The final beat of the House of Blue Leaves setpiece is the final showdown between The Bride and O-Ren, which takes place in a gorgeously tranquil, moonlit & snow-covered garden. The transition from blood-soaked nightclub to the peaceful, quiet and beautiful scene lying just outside is breathtaking. Tarantino is able to harness the full beauty of this sequence, crafting some of the most aesthetically gorgeous compositions of his career. The final battle between the two expert samurai swords-women is paired with the unexpected choice of a flamenco salsa music track. It works surprisingly well, and is a perfect illustration of the grindhouse/arthouse, East-West dichotomy Tarantino incorporated into his story and themes. Everything that Tarantino is trying to aesthetically express with his KILL BILL saga is effortlessly distilled down to its essence in this single scene.
David Wasco returns as Production Designer for the film, this time collaborating with Yohei Taneda in creating a series of vibrant set-pieces. The House of Blue Leaves is an incredible set, as is the whimsical miniature model of Tokyo that The Bride watches roll by as her plane descends. The model itself doesn’t look photo-realistic, but its sublime, old-school charm gels the highly expressionistic vision Tarantino has cultivated.
Tarantino has always been known for his eclectic, tastemaking soundtracks. KILL BILL VOLUME 1 ups the bar considerably, drawing in a veritable potpourri of influences from every corner of the music world. The aforementioned “Battle Without Honor or Humanity” is undeniably the highest-profile piece, achieving a level of instant recognition and fame on par with Tarantino’s use of “Miserlou” in PULP FICTION. VOLUME 1’s disparate musical styles bear no resemblance to each other on their face, but Tarantino combines them in a way that creates a unique character for the film. Nancy Sinatra, Charlie Parker, Ennio Morricone, and Zamfir the flutist all contribute to a mish-mash musical palette, weaving into one another in a rich tapestry. In a first for Tarantino, original score elements have been commissioned by RZA of the Wu-Tang Clan. His work doesn’t particularly stand out against Tarantino’s needle drops, but it adds another layer of chop-socky/funky sound to an already-impressive landscape.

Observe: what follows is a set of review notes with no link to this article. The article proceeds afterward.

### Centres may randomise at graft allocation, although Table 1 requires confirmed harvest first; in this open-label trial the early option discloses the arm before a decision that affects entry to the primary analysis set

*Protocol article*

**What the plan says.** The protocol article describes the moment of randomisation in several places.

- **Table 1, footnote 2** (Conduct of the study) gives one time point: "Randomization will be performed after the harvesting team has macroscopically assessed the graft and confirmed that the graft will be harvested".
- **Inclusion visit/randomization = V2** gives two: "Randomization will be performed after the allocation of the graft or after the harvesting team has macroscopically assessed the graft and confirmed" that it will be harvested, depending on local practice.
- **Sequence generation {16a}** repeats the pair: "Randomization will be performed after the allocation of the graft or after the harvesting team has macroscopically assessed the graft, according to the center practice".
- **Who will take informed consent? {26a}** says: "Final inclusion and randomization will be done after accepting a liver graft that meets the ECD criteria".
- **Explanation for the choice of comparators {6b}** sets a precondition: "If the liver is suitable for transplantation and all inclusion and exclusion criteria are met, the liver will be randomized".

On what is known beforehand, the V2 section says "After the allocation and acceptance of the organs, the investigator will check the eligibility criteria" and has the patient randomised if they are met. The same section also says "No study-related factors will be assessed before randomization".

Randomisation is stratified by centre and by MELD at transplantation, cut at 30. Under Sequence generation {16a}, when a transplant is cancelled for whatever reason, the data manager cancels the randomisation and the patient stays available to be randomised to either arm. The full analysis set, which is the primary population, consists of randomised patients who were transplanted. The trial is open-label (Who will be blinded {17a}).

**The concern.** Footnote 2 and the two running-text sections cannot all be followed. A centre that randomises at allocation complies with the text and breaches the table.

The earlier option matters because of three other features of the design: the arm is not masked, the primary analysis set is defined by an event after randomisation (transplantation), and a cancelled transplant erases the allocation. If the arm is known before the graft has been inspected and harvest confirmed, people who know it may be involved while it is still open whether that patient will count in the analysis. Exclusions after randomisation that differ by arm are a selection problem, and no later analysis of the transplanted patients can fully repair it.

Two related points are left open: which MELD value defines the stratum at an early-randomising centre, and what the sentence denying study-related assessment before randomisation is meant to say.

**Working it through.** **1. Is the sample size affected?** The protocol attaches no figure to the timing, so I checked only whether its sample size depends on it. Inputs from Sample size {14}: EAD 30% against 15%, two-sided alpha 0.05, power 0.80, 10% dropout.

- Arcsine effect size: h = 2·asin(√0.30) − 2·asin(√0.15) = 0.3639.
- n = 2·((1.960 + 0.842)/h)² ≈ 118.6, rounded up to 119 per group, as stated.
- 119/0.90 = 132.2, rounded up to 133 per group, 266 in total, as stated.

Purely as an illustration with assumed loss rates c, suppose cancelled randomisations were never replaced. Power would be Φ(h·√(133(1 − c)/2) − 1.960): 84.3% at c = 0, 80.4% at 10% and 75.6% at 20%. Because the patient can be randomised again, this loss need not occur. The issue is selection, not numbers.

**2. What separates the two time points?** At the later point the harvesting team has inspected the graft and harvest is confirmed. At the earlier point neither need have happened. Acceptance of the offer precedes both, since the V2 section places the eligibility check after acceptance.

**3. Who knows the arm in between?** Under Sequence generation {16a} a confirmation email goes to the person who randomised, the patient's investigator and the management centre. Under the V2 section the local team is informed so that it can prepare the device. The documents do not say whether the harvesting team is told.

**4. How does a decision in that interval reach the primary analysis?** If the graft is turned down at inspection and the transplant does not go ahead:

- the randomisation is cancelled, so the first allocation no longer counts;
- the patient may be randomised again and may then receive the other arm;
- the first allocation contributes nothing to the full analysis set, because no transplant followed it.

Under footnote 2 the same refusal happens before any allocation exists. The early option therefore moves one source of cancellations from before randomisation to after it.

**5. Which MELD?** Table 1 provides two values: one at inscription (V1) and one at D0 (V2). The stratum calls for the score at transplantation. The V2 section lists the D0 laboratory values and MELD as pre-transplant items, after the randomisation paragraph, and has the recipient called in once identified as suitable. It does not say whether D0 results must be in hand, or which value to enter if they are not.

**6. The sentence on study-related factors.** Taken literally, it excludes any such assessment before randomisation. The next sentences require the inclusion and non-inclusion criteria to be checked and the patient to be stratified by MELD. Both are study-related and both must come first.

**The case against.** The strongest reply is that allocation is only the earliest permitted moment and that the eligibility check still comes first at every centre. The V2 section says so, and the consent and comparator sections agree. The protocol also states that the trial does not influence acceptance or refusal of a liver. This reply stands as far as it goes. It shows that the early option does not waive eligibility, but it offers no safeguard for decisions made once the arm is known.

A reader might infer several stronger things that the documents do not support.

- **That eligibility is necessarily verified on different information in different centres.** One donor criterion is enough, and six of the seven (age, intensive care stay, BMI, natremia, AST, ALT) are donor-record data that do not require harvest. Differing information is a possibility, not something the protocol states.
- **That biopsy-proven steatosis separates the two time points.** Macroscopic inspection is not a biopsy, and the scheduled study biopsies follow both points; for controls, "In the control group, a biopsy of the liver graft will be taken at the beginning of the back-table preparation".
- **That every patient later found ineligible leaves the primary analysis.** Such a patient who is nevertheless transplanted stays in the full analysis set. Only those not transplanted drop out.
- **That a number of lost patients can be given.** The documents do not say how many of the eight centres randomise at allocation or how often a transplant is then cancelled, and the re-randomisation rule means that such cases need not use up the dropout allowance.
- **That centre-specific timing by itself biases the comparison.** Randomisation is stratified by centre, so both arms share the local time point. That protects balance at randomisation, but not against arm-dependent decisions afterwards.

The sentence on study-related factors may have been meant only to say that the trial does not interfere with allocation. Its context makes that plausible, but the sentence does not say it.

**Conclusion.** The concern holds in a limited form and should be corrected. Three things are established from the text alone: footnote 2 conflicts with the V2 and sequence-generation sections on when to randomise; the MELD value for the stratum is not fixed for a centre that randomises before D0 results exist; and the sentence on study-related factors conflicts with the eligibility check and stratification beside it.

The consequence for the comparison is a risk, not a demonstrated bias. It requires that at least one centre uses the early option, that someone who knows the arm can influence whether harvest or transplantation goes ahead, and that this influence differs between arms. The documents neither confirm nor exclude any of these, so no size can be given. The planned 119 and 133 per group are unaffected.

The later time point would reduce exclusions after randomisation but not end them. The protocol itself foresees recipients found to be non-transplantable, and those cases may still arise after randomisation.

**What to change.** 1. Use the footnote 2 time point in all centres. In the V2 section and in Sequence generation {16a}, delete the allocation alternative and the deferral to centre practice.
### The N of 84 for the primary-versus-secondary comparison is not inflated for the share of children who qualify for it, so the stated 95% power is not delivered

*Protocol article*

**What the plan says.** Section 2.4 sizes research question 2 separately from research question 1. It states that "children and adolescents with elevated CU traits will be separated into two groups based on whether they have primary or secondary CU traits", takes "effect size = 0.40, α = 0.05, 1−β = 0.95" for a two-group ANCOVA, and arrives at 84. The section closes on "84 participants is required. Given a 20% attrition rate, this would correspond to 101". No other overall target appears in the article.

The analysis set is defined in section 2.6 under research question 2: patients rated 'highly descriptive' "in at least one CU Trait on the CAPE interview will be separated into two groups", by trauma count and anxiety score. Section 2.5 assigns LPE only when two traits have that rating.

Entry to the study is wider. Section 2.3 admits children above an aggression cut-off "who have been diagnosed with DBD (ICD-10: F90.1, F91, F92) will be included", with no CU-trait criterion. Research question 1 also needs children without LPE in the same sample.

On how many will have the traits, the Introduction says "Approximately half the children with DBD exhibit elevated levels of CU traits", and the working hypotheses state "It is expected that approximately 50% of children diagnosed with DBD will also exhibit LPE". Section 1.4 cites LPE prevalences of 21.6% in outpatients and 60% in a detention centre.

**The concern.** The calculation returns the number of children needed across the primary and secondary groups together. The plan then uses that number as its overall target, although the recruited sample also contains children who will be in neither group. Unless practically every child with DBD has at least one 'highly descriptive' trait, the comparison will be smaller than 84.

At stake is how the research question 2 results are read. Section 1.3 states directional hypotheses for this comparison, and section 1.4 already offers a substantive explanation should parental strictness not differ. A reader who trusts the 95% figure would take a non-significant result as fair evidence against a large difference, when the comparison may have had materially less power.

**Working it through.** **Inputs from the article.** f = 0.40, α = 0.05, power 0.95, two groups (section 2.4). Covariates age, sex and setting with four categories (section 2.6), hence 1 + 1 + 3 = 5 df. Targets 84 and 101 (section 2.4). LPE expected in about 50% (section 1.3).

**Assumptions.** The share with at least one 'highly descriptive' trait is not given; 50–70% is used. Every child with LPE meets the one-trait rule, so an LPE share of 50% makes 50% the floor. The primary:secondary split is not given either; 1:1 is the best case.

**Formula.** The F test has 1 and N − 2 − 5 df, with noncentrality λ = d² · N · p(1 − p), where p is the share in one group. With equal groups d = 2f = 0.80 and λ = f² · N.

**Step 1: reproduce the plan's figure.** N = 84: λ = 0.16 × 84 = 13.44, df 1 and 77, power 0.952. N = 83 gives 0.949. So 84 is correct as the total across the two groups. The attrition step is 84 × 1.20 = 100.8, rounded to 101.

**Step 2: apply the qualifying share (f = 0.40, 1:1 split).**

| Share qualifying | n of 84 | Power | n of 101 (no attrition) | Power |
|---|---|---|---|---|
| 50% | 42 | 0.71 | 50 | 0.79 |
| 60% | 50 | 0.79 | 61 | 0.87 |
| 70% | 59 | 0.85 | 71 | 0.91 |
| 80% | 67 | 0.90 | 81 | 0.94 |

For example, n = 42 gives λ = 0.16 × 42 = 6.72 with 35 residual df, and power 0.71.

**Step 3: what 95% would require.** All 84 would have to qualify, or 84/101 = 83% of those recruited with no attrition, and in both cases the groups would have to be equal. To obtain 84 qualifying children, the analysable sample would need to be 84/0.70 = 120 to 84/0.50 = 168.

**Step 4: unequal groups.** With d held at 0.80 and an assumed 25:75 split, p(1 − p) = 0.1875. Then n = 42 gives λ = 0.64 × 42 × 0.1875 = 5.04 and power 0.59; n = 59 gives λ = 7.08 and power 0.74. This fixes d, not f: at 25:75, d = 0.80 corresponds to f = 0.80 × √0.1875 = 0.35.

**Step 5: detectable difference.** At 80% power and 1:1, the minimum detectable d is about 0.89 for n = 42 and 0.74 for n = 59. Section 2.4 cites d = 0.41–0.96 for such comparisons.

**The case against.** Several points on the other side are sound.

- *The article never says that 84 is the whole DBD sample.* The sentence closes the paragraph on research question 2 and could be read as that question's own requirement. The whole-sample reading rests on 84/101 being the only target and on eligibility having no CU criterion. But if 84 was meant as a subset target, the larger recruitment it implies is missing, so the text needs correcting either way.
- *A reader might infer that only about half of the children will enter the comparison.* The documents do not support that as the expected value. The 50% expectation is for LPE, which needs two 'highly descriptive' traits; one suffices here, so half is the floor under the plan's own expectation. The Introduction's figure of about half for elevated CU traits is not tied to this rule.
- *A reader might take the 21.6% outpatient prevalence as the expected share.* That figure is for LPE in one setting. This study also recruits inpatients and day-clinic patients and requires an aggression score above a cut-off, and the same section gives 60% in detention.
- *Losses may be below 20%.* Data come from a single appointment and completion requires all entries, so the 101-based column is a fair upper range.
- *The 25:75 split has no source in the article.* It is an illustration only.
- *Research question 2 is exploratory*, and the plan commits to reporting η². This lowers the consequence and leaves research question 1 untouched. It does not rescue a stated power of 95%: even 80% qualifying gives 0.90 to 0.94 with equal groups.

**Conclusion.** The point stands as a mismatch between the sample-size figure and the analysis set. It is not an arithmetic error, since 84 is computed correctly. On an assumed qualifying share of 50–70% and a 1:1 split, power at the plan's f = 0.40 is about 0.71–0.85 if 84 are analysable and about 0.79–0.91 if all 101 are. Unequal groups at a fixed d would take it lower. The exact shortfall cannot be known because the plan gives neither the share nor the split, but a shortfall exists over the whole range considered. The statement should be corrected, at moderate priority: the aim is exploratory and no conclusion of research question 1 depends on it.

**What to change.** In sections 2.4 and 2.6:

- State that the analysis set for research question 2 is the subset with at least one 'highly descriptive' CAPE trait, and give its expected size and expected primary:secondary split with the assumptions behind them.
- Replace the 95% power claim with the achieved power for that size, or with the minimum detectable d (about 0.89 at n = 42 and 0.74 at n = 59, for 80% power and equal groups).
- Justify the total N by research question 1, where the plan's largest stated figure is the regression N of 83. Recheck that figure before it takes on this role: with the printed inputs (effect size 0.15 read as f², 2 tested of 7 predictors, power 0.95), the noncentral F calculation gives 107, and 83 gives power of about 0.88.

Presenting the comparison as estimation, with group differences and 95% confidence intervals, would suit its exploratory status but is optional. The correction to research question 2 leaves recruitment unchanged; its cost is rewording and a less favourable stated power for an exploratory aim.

I mentioned earlier how KILL BILL VOLUME 1 was the first Tarantino film I ever saw, and for the uninitiated, it’s the clearest example of his directorial style. Every one of his signature flourishes is in here and amplified to an almost cartoonish degree. Creative dialogue and profanity is blended in with oddly formal language, which Tarantino cites as a callback to the formalist dialogue in the old samurai films that influenced his script. Events are presented in non-chronological order, separated by inter-titles that divide the story up into book-like “chapters”. The use of the color yellow in his on-screen text is abundant (although he seems to switch between colors and fonts at will, and with reckless abandon). There’s a plethora of pop culture references, even at the beginning when Tarantino flashes the “revenge is a dish best served cold” quote from STAR TREK. Non-diagetic music stops abruptly on a hard cut. Lots of close-ups of feet feed Tarantino’s personal fetish. Lots of compositions featuring characters in profile during build-ups to showdowns. A general grindhouse vibe helped by the inclusion of rack zooms and vintage sound effects. The black suit/white shirt combo reserved for Tarantino’s professional criminals is represented in the wardrobe of the Crazy 88’s. Even the infamous Tarantino trunk POV shot is included here, manifested in the form of the Bride delivering a cryptic threat to Bill through Sofie Fatale, who lies bound and injured in the trunk. If one ever needs a crash course on what separates Tarantino from any other director, they only need look at KILL BILL: VOLUME 1.
Tarantino often cites Sergio Leone’s THE GOOD, THE BAD, AND THE UGLY (1966) as a huge influence on his style. The spaghetti western homages are liberally sprinkled through the KILL BILL saga, but one thing in particular stands out to me. The Sergio Leone DOLLARS TRILOGY famously featured Clint Eastwood as The Man With No Name. The Bride has a similar unidentified persona, albeit she experiences a much wider range of emotions than her Leone counterpart. She does happen to have a real name, but whenever the characters speak it, Tarantino physically bleeps it out. It took me a few instances to catch on when I first saw the film, but it’s an amusing little conceit that pays off well in VOLUME 2, in addition to being a nice callback to one of Tarantino’s chief influences.